Let's go through an example to illustrate the solution approach. Assume we are given the following multi-dimensional array arr and depth n:

1arr = [[1, 2], [3, [4, 5]], 6]
2n = 1

We want to flatten arr but only up to depth 1. Here's how the solution would work:

  1. Base Case: Our function would first check if n <= 0. In this case, n is 1, so we proceed with flattening.

  2. Initialization: We initialize an empty array ans. This will hold the partially flattened elements.

  3. Iteration:

    • We begin by iterating through arr. The first element is [1, 2], which is an array.
  4. Recursion and Concatenation:

    • Since the first element [1, 2] is an array, we recursively call flat([1, 2], n - 1), which decrements n by 1.
    • The recursive call will return the array [1, 2] because n now becomes 0, which hits our base case. This array gets concatenated to ans, resulting in ans = [1, 2].
    • The next element in arr is [3, [4, 5]], which is another array.
    • We recursively call flat([3, [4, 5]], n - 1).
    • This time, since the first element, 3, is not an array, it gets added to a new intermediate array. However, the second element [4, 5] is an array. Because our depth n at this point is 0 (since we decremented before), we add [4, 5] as it is without flattening it further. The intermediate result for this recursive call is [3, [4, 5]].
    • This intermediate result is then concatenated to ans, which now becomes ans = [1, 2, 3, [4, 5]].
    • The last element in arr is 6. It is not an array, so we directly add 6 to ans, resulting in ans = [1, 2, 3, [4, 5], 6].
  5. Return Value: We have finished iterating through arr, and we return ans. The final result is a flattened array up to depth 1:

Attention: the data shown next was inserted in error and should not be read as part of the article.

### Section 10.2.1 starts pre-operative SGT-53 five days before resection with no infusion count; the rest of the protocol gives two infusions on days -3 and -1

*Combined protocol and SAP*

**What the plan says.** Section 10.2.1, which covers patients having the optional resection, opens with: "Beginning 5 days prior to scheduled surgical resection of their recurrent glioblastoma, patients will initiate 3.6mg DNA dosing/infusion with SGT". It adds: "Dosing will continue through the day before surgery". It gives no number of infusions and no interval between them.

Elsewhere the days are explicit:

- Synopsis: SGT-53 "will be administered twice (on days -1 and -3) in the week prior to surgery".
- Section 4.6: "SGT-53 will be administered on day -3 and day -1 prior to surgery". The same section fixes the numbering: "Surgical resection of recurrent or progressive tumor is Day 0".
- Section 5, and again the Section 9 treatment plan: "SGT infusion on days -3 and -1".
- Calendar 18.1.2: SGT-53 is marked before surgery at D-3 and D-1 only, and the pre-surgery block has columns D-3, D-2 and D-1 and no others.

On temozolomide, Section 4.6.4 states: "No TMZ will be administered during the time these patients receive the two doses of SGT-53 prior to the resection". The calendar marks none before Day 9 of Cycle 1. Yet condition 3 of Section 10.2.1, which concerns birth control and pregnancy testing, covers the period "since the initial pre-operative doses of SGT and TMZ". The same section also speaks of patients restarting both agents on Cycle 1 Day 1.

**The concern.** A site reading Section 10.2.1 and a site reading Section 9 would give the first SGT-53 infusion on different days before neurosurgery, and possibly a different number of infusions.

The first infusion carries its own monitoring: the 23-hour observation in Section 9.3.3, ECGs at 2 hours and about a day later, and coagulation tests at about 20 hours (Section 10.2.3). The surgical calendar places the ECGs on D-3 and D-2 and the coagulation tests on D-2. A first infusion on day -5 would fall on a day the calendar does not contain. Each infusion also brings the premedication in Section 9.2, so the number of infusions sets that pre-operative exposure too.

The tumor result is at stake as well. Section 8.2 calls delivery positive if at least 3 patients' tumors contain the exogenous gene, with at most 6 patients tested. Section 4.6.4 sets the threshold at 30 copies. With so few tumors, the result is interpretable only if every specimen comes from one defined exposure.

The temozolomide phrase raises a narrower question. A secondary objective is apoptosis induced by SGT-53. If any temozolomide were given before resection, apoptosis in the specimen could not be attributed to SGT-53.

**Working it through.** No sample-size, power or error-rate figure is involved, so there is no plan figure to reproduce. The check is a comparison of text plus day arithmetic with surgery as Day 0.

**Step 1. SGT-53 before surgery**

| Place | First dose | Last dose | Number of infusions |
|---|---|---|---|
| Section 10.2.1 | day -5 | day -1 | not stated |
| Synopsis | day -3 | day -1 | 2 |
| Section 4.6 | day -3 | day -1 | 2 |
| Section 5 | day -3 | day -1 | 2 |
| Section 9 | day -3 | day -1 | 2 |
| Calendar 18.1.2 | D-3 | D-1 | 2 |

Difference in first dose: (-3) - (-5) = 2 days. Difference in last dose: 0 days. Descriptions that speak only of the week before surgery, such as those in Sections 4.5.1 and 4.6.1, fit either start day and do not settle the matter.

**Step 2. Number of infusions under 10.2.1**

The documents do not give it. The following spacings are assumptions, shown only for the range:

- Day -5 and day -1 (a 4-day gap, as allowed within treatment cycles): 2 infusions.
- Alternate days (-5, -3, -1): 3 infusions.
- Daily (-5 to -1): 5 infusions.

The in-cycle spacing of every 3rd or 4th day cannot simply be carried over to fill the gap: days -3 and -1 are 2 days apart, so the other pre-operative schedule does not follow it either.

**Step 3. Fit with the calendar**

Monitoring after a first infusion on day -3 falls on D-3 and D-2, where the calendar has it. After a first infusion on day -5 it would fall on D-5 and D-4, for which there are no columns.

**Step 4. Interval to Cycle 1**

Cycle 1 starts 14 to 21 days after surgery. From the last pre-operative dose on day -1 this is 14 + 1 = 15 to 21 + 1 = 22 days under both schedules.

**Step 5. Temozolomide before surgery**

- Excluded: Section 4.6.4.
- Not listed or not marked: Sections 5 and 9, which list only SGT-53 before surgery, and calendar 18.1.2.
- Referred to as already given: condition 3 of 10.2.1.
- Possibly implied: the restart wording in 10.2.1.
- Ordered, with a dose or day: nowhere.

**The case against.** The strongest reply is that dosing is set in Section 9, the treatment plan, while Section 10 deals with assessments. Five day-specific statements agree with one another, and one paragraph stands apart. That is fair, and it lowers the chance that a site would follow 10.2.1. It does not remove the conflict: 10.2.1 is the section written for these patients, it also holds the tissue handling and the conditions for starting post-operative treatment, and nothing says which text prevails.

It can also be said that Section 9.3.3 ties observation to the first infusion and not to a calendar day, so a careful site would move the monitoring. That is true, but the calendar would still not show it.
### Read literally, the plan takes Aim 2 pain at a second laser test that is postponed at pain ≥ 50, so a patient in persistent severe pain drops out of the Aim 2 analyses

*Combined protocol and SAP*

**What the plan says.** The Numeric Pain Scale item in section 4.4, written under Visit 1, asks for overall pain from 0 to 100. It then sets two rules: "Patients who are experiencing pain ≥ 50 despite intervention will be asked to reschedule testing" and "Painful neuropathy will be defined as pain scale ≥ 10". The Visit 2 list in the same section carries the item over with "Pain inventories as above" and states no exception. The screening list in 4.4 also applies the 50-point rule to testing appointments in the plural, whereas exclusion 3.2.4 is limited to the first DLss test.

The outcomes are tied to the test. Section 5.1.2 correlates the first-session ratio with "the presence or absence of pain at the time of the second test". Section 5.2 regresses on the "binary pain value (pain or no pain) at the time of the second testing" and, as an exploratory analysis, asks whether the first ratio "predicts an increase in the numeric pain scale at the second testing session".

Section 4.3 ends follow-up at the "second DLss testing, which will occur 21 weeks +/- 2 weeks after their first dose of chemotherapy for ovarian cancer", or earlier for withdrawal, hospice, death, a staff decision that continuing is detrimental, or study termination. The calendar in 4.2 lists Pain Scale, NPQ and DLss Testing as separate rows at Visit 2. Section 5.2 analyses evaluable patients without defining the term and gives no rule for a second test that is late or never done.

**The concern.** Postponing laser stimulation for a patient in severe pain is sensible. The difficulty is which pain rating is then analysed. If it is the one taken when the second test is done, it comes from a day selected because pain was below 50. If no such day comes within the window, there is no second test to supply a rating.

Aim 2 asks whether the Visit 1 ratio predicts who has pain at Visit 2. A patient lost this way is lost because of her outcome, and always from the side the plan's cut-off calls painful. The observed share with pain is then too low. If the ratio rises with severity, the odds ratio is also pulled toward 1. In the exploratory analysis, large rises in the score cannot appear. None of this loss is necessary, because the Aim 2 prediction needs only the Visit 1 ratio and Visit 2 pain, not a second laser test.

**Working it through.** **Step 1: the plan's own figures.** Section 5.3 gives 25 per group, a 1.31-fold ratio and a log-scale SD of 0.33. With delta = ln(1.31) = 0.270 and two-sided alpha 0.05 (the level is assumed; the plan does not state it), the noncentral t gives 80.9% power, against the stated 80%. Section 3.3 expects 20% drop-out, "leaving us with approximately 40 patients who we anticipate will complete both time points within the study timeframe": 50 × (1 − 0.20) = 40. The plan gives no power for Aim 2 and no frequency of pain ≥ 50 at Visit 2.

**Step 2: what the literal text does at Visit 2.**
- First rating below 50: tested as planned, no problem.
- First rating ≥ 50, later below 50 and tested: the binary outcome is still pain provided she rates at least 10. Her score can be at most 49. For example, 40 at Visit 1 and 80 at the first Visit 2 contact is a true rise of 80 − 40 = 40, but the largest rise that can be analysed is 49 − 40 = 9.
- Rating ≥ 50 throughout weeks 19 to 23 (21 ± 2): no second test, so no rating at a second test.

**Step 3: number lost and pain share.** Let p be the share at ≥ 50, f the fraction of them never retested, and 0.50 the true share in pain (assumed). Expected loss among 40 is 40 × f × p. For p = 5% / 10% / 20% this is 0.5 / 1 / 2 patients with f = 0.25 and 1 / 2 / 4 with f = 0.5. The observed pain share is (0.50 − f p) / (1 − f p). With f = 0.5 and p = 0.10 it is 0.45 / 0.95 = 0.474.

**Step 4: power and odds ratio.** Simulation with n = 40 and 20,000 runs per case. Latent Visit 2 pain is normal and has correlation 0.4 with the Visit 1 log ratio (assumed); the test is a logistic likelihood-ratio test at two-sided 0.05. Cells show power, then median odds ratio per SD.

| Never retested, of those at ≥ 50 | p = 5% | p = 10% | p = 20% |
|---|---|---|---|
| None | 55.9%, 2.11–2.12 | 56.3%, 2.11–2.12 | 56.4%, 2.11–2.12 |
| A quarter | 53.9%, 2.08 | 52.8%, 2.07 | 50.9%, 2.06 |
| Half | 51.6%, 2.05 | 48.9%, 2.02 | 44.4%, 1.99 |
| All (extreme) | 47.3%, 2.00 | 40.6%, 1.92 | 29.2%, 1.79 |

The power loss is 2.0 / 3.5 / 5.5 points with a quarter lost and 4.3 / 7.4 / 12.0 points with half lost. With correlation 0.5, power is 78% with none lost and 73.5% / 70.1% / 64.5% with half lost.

1[1, 2, 3, [4, 5], 6]

As you can see, the algorithm carefully flattens each layer of the array only up to the specified depth n and retains the nested structure beyond that depth. The use of recursion allows us to naturally handle arrays of varying depths without the need for complex loop control or extra data structures.

Solution Implementation

1# Import the typing module for type definitions
2from typing import Union, List
3
4# Define a MultiDimensionalArray where an element can be either an integer or another MultiDimensionalArray
5MultiDimensionalArray = List[Union[int, 'MultiDimensionalArray']]
6
7def flat(array: MultiDimensionalArray, depth: int) -> MultiDimensionalArray:
8    """
9    Flatten a multidimensional array 'array' up to a specific 'depth'.
10    If the depth is less than or equal to 0, the array is returned as is.
11  
12    Parameters:
13    array (MultiDimensionalArray): The multi-dimensional array to flatten.
14    depth (int): The depth indicating how many levels of nesting to flatten.
15
16    Returns:
17    MultiDimensionalArray: The flattened array up to the specified depth.
18    """
19
20    # Base case: if the depth is less than or equal to 0, return the array as is.
21    if depth <= 0:
22        return array
23  
24    # Initialize an empty list to store the flattened result
25    flattened_array = []
26  
27    # Iterate over each element in the input array
28    for element in array:
29        # Check if the element is a list (array) itself
30        if isinstance(element, list):
31            # If it is a list, recursively flatten it with a decremented depth, and extend the result to the flattened array
32            flattened_array.extend(flat(element, depth - 1))
33        else:
34            # If the element is an integer, append it to the flattened array
35            flattened_array.append(element)
36  
37    # Return the result